Overwatch is hitting its stride with preseason content, but it can’t stop now.
History smiles fondly on the preseason celebrations ahead of the start of the Overwatch League, but the openness and freedom of the 2021 preseason is a breath of fresh air. Giving space for third parties to work directly with Overwatch League teams is not only proving to be successful, but will be vital for the scene as a whole to thrive.
This year’s Overwatch League preseason has done a fantastic job at providing content ahead of the league’s most competitive season but also showcases an avenue of future possibilities for the league. The 2021 Overwatch preseason has done us all proud.
The 2018 Preseason
It feels like forever since the 2018 season. We were all waiting to see the Dallas Fuel take their pre-established core and battle the best talent that Seoul Dynasty had to offer. What this iteration of the offseason did well was actually creating fair, decent competition. Did the teams come in with prepared strategies tailor-made for their opponents? That remains to be seen, but it wasn’t completely worthless competition either. Not only was this a minor trial run for the inaugural season, but it began to establish narratives that the regular season could call back to.
Seoul and Dallas led the pack, but could the Valiant push into playoff territory?
Should the London Spitfire fans be worried after their 2-3 loss to the Los Angeles Gladiators?
These are all conversations that the preseason gave us and that we all argue incessantly about for months after the fact.
On the downside, we also cannot forget that the Philadelphia Fusion weren’t actually able to make the preseason festivities due to “player logistics issues”. Their absence not only hampered the event as a whole, but it took away from the excitement of seeing such a diverse team finally get to compete.
All in all, the 2018 preseason did a great job at providing tangible content and competition to fans that were excited to see their teams finally play. However, the following year seemed to take a step in the wrong direction.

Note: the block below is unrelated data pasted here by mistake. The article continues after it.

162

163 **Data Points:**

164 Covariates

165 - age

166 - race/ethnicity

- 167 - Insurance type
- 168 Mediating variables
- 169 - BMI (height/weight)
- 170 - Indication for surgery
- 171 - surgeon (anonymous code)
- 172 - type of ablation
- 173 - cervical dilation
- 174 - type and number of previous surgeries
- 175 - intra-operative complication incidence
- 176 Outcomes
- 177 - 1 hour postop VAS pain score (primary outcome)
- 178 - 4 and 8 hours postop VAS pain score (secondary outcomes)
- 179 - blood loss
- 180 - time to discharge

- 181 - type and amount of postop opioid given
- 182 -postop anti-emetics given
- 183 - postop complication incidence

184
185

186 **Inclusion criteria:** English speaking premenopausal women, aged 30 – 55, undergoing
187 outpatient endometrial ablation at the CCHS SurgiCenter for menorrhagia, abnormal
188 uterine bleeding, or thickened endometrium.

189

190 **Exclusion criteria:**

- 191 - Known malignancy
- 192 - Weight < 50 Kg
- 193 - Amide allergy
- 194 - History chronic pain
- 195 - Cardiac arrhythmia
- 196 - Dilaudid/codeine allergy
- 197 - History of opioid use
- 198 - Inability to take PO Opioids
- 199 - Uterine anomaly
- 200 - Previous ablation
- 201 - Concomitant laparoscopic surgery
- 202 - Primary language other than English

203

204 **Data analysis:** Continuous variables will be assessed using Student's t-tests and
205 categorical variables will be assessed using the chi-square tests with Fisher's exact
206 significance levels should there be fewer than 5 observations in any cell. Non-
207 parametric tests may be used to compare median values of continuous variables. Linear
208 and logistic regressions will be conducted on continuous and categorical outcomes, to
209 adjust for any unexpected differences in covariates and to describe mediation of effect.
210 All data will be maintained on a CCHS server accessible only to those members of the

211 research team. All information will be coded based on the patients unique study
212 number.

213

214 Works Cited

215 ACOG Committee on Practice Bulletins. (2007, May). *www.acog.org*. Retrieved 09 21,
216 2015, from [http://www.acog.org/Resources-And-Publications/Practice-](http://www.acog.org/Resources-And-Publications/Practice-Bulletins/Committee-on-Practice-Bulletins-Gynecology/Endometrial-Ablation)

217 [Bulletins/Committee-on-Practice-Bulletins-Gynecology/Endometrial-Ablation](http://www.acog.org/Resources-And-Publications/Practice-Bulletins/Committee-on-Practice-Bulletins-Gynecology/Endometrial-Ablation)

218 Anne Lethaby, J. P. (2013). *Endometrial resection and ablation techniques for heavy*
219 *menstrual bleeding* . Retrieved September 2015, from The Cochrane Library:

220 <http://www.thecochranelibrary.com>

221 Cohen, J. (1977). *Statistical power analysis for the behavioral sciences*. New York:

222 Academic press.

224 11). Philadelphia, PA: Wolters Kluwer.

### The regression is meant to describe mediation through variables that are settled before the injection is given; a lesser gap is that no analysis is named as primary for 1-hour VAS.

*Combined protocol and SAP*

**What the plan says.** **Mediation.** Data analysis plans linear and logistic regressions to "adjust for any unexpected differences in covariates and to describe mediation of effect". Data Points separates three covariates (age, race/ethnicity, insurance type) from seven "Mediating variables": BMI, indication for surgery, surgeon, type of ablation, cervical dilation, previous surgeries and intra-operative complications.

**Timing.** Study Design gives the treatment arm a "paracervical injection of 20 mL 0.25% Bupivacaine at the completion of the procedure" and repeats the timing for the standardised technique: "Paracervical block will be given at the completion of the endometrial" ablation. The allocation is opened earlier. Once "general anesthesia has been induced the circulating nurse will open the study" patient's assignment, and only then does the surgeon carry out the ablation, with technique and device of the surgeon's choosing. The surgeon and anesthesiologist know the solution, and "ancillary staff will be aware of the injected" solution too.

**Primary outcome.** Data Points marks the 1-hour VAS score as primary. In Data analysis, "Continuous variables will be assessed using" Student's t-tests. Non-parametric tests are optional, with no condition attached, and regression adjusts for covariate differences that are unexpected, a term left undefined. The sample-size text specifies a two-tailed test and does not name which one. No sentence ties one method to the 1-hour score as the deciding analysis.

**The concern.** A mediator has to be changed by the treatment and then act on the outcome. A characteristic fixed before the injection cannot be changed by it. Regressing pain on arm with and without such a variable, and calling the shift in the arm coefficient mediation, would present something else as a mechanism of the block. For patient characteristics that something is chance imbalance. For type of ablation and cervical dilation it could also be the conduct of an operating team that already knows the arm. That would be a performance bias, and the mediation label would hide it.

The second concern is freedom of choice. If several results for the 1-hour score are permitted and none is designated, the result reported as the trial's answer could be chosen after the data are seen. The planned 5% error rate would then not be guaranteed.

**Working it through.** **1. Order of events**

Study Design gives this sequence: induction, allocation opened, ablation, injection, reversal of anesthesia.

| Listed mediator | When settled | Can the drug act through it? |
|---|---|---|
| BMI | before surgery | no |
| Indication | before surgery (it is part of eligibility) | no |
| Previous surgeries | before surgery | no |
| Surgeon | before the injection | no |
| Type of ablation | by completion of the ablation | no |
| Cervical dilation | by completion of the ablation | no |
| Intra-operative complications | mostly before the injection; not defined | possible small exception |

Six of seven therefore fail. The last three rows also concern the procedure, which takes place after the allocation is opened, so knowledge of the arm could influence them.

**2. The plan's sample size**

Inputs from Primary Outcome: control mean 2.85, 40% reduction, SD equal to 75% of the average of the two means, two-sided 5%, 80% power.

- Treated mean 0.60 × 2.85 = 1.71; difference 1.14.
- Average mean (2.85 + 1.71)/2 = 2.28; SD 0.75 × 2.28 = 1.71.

2019’s Community Countdown
The 2019 Community Countdown was an interesting trial run that fell flat. Instead of the previous format, the 2019 preseason was “adding some competitive spice” by showcasing teams during an open scrim environment. This was viewed through individually produced streams, with a provided clean feed, and included popular community members, experts and pundits. In theory, it not only feels like a great gesture towards the community, but it also gives fans a peek behind the curtain to see what a professional Overwatch scrim even looks like. However, the execution missed the mark.
At least play your real roles and try to put on a show.
What was billed as a more competitive format quickly became milquetoast. This continued to reinforce the problem with how close the preseasons exhibitions were to the start of the season. This led to teams not feeling comfortable giving opposing teams a competitive advantage by showing actual gameplay practice footage of them prior to the season start, and while that is reasonable, there are ways around this, ways that we’ve seen just a few weeks ago.
2021's Preseason Content
The COVID-19 global pandemic has taken the legs out from under the Overwatch League, and the offseason leading into 2021 has been exhaustingly long. While the league isn’t at fault inherently, there has not been much done in terms of in-house content or a preseason supplement from the league itself. However, it has come by way of third parties and the franchises themselves.
Before the start of the year, we had the Esports Shanghai Masters and the Valiant Winter Ball, both of which featured Overwatch League teams in their early building stages. Since then, we’ve had the NetEase Esports X Tournament - The Nexus in Asia, and most recently, we had the Seoul Dynasty and the Washington Justice’s Open Scrim as well as the Steel Series Invitational.
This is the way forward. Third-party organisers need to be given the chance to step in and help supplement the offseason if the league has their hands tied or is too busy to facilitate it. And the participation from the franchises themselves to help solve the content drought is another major avenue forward. More teams need to find their own ways of creating competition in the offseason to help bridge the gap, and learning from some of the Overwatch League’s past preseason events; teams have a great test run of what works and what doesn’t.